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INDIA Grouping Will Fight the Lok Sabha Elections Together; The Importance of Being Mallikarjun Kharge
Aditya-L1 countdown on, Adani down $4.2 billion after OCCRP report, August monsoon lowest in 100 years and growth is uncertain, HC judge calls Vigilance chameleon-like, folklore of mushroom-picking
A newsletter from The Wire | Founded by MK Venu, Seema Chishti, Siddharth Varadarajan, Sushant Singh, Sidharth Bhatia and Tanweer Alam | With inputs from Kalrav Joshi and Anirudh SK | Editor: Pratik Kanjilal
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Snapshot of the day
September 1, 2023
“We, the INDIA parties, hereby resolve to contest the forthcoming Lok Sabha elections together as far as possible. Seat-sharing arrangements in different states will be initiated immediately and concluded at the earliest in a collaborative spirit of give-and-take.” This resolution, read out by Uddha Thackeray at the second day of the INDIA conclave in Mumbai, suggests the hard work of translating opposition unity on the ground has begun.
A committee headed by former president Ram Nath Kovind will examine the feasibility of the PM’s notion of “one nation, one election”. Since the examination may be cursory ― he had supported the idea as president ― there is speculation that the general election may be advanced to this year to coincide with state polls. The Parliamentary Standing Committee, Law Commission and Niti Aayog have already examined ‘one nation, one election’ and have submitted three reports since 2016. But it is not clear under what authority the PM or Parliament – where Modi calls the shots – can dissolve state assemblies before their terms end so as to ensure simultaneous polls.
Upendra Kumar Sinha, former chief of market regulator SEBI, is now non-executive chairman of NDTV, which has been acquired by Adani. Rahul Gandhi drew attention to the fact that during his term, SEBI was informed about Adani companies increasing their valuations by round-tripping. Sinha failed to find the evidence which the Organised Crime and Corruption Reporting Project has now uncovered quite easily. Worse, he misled the public about the matter when Karan Thapar asked him in February 2023 why SEBI had not bothered to look into Adani’s share prices earlier. Sinha said that he was not aware of any complaints of “round-tripping” involving Adani companies and that these allegations surfaced only after the Hindenburg report in 2023. Gandhi, who has persistently questioned Modi about his relationship with the Adani Group, has asked the PM to come clean about his relationship, and to order a “full-scale investigation”, or at the very least a JPC probe to clear his name. He said that India’s reputation as a country with a level playing field is at stake. The latest allegation of crony capitalism, which names names, precedes the arrival of the G20 heads of government in Delhi.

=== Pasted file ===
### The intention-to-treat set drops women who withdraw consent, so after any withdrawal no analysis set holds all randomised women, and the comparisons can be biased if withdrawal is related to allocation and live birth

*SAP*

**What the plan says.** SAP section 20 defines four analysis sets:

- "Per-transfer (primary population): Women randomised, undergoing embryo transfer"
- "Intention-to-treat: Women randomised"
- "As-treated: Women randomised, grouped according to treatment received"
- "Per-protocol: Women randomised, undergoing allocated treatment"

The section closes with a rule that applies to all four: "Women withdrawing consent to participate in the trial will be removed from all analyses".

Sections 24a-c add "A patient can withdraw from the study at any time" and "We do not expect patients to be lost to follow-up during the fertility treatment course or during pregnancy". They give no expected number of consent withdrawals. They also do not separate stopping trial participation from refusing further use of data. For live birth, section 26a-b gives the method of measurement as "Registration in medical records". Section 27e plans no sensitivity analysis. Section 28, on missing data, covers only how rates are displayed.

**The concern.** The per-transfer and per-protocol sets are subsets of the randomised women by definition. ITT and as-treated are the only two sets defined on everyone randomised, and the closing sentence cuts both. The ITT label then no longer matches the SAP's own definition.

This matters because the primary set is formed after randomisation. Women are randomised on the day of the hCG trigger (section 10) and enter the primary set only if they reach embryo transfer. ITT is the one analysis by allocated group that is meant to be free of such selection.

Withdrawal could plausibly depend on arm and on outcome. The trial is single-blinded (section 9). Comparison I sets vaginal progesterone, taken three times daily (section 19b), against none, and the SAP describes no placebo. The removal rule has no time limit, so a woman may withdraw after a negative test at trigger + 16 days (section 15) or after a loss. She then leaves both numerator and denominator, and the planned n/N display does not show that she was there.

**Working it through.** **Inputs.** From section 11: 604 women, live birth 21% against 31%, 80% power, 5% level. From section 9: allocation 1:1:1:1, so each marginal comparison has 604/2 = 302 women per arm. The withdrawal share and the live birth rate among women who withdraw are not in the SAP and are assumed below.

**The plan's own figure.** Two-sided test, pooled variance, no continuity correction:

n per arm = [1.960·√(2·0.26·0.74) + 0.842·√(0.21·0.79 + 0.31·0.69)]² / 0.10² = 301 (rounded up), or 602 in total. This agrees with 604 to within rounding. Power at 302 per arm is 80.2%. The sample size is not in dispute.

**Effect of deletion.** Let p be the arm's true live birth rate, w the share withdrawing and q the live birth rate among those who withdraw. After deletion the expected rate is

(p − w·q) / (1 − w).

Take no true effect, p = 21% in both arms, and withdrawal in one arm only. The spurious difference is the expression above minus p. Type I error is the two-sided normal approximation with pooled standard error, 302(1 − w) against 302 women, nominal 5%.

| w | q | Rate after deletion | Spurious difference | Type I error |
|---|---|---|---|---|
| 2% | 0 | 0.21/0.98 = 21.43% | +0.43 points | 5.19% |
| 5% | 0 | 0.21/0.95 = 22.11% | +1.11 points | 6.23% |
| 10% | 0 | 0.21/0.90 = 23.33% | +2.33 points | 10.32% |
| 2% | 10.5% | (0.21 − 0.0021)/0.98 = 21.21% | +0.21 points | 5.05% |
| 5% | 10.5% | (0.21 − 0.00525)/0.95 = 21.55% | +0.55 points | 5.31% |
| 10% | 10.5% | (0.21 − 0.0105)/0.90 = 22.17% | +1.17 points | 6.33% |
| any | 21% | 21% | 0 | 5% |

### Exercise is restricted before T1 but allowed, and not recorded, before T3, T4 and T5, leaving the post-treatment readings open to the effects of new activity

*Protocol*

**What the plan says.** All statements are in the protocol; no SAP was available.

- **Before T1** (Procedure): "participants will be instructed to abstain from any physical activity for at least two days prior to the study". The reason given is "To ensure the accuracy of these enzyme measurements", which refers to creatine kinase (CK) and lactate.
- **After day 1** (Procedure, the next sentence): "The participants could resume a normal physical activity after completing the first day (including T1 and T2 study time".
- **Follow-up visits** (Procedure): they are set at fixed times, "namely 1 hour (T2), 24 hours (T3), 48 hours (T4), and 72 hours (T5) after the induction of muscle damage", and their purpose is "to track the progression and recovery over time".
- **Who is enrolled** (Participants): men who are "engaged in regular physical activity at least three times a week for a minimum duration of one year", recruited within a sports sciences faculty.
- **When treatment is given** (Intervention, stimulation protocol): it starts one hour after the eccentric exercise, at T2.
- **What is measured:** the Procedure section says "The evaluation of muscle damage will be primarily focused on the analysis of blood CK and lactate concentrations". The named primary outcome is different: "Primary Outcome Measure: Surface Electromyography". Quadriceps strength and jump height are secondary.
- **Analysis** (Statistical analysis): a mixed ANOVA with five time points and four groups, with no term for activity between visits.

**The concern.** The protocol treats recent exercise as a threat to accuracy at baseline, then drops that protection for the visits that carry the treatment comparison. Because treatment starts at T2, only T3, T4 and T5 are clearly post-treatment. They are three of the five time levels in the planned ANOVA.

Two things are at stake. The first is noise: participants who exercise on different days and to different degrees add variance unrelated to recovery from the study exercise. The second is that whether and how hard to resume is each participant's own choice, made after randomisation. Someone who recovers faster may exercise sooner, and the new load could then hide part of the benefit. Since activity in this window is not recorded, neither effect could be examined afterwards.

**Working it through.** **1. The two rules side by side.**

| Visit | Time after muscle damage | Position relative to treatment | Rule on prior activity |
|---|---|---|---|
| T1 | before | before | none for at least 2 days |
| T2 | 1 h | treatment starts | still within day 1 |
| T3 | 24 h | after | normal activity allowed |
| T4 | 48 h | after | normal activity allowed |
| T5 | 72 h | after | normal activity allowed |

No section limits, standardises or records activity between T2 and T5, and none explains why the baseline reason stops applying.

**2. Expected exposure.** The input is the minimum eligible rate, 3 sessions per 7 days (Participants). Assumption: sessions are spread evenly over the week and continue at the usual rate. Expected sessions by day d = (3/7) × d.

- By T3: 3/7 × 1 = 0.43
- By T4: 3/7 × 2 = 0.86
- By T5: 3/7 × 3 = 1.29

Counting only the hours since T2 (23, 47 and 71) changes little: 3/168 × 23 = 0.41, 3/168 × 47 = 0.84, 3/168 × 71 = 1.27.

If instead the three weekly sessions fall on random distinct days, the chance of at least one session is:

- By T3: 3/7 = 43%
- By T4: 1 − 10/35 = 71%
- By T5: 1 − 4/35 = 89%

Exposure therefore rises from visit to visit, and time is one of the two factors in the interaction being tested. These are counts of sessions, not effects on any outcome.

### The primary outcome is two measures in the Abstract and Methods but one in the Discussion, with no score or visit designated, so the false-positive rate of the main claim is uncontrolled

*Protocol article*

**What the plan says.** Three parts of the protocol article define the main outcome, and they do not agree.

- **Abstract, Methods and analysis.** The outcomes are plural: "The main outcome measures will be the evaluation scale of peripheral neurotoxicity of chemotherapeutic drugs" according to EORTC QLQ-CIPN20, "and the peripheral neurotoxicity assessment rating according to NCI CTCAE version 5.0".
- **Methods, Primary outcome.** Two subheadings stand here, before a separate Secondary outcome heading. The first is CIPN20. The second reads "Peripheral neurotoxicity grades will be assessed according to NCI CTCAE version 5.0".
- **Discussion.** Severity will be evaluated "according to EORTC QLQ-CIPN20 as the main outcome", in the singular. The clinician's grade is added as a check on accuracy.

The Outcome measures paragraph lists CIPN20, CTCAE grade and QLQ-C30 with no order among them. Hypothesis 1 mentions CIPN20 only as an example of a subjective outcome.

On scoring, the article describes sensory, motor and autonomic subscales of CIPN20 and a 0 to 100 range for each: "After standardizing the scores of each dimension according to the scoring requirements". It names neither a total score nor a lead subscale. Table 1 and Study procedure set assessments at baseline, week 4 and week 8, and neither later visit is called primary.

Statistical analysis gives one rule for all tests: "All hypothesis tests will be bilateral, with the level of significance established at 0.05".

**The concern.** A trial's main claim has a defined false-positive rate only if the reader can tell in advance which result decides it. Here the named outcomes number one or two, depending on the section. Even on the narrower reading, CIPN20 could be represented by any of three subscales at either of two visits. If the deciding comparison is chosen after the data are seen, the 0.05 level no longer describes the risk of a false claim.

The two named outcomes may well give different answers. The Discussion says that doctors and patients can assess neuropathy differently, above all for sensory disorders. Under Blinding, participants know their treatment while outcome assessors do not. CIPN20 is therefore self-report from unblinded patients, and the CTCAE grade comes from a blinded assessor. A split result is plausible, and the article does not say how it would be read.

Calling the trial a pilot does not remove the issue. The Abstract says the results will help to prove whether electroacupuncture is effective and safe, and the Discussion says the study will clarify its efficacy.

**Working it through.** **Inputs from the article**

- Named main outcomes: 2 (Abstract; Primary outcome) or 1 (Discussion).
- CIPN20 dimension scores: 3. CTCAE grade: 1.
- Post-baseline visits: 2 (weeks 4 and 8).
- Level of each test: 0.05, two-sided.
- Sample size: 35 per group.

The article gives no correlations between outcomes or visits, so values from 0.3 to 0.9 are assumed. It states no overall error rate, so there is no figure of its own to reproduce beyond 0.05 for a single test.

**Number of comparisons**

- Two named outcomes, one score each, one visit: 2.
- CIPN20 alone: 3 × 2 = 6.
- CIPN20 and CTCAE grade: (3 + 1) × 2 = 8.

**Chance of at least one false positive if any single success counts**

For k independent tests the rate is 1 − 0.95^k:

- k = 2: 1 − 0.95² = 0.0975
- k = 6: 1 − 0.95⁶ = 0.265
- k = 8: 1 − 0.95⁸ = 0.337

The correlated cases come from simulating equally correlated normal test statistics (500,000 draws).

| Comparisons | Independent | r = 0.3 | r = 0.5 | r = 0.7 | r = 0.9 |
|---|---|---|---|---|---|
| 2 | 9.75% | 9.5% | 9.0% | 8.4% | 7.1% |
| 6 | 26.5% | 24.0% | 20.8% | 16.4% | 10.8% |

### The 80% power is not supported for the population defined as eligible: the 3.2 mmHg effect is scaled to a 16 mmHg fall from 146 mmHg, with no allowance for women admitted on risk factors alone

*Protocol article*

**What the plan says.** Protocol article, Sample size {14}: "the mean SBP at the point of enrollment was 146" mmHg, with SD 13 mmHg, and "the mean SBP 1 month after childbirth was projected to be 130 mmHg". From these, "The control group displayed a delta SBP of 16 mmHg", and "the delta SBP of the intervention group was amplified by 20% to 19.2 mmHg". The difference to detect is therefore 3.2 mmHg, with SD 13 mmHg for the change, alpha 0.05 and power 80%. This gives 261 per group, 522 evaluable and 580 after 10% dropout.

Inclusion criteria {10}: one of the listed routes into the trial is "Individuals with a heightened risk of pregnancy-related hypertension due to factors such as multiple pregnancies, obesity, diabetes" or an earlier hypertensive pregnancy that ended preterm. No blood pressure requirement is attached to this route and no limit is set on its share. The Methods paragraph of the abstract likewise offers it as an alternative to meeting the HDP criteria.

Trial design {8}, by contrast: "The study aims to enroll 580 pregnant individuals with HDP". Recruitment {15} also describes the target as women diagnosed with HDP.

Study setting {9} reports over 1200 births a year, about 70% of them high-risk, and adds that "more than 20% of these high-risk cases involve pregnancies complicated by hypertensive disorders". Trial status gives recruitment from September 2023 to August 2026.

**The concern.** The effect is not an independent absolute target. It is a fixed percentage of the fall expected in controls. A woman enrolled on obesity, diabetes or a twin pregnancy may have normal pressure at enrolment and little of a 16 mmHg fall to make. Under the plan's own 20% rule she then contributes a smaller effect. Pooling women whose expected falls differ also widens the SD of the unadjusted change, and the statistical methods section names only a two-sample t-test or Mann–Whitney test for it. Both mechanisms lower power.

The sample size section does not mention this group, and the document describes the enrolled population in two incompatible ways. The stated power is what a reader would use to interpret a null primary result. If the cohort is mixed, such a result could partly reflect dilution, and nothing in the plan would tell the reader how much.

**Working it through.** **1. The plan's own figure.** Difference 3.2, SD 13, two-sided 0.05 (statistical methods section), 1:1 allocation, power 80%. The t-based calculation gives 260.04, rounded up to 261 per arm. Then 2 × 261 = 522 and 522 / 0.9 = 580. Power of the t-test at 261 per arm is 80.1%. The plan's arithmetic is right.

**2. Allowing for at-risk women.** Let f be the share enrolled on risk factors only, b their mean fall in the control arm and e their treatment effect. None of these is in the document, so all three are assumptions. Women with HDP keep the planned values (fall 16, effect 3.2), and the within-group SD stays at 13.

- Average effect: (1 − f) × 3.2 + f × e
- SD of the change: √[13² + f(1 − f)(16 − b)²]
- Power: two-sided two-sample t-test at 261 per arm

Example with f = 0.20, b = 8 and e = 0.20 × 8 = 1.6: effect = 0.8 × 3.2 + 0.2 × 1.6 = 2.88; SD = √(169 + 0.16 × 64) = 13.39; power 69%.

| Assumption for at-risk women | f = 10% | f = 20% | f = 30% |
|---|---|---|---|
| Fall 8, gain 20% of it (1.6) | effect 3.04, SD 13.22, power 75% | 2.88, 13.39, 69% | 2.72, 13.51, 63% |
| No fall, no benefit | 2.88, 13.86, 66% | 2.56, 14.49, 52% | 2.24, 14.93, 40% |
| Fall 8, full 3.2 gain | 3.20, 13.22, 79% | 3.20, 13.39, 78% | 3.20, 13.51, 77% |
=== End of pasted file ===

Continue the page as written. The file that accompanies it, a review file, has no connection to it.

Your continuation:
The Financial Times reports that “the value of the [Adani] group’s 10 listed companies dropped by $4.2bn, or 3.3%, on Thursday after the FT and Guardian exposed opaque offshore structures that shielded some of the group’s largest shareholders, and their connections to the Adani family, from public sight.”
US short-sellers Hindenburg Research, which had originally opened the can of Adani worms, told the Financial Times: “The independent evidence corroborating our work is overwhelming. All eyes are on Indian regulators to see if they will act on that which is now completely obvious.” The Adani group has rejected what it calls the “recycled allegations” of the Organised Crime and Corruption Reporting Project, and stories in the Indian press blame the fracas on one of its funders, George Soros’ Open Society Foundations. Soros is a favourite voodoo doll of the right wing everywhere.
The Organised Crime and Corruption Reporting Project reveals that Anil Agarwal had lobbied to turn the setback of the pandemic into a business opportunity. He had written to environment minister Prakash Javadekar to accelerate economic recovery by allowing 50% capacity expansion without prior clearances in oil and mining. In early 2022, he got what he had wanted.
ISRO’s solar probe Aditya-L1 is scheduled for launch at 11:50 am IST tomorrow. It will reach an earth-sun Lagrangian Point in 125 days where the gravitational fields of the two bodies are at equilibrium, and the craft will be able to hover in a ‘halo orbit’. Also, Indian Express reports from Hingoli, Maharashtra, the site of India’s next major science project ― a facility that will join the LIGO ( Laser Interferometer Gravitational Wave Observatory) to study gravitational waves.
Oncologist R Ravi Kannan has won the Ramon Magsaysay Award for his work in Assam to make quality cancer care affordable for the masses.
Monsoon rainfall in August was the lowest in a century, 36% below the average. The Northeastern, parts of Tamil Nadu and the Himalayan foothills have been spared, but in the case of the last, excessive rainfall has triggered disasters. Similar deficits were seen in 2005 and in 2009, a deficit of 24% accompanied the worst drought in 50 years.
The biggest chunk of trials for sexual assault are the result of parental criminalisation of consensual relationships, says Rukmini S, and the second largest is the old faithful ― breach of promise to marry.
The ancestral Delhi home of independent journalist Khushboo Akhtar, who runs the ‘Pal Pal News’ YouTube channel, has suffered an arson attack. Akhtar is accustomed to receiving threats for her work. “‘Pal Pal News’ has 2.17 million subscribers on YouTube. Akhtar describes it as a Muslim women-run brand focused on Muslim, Dalit, tribal, children and women’s rights, and on farmers,” reports The Wire.
Sixteen people have been arrested on the US east coast for conspiring to commit armed robberies in Indian-American jewellery stores.
The India-China war of perceptions continues. The perception is that China is winning, says Sushant Singh.
Eight killed in ongoing Manipur gun-battle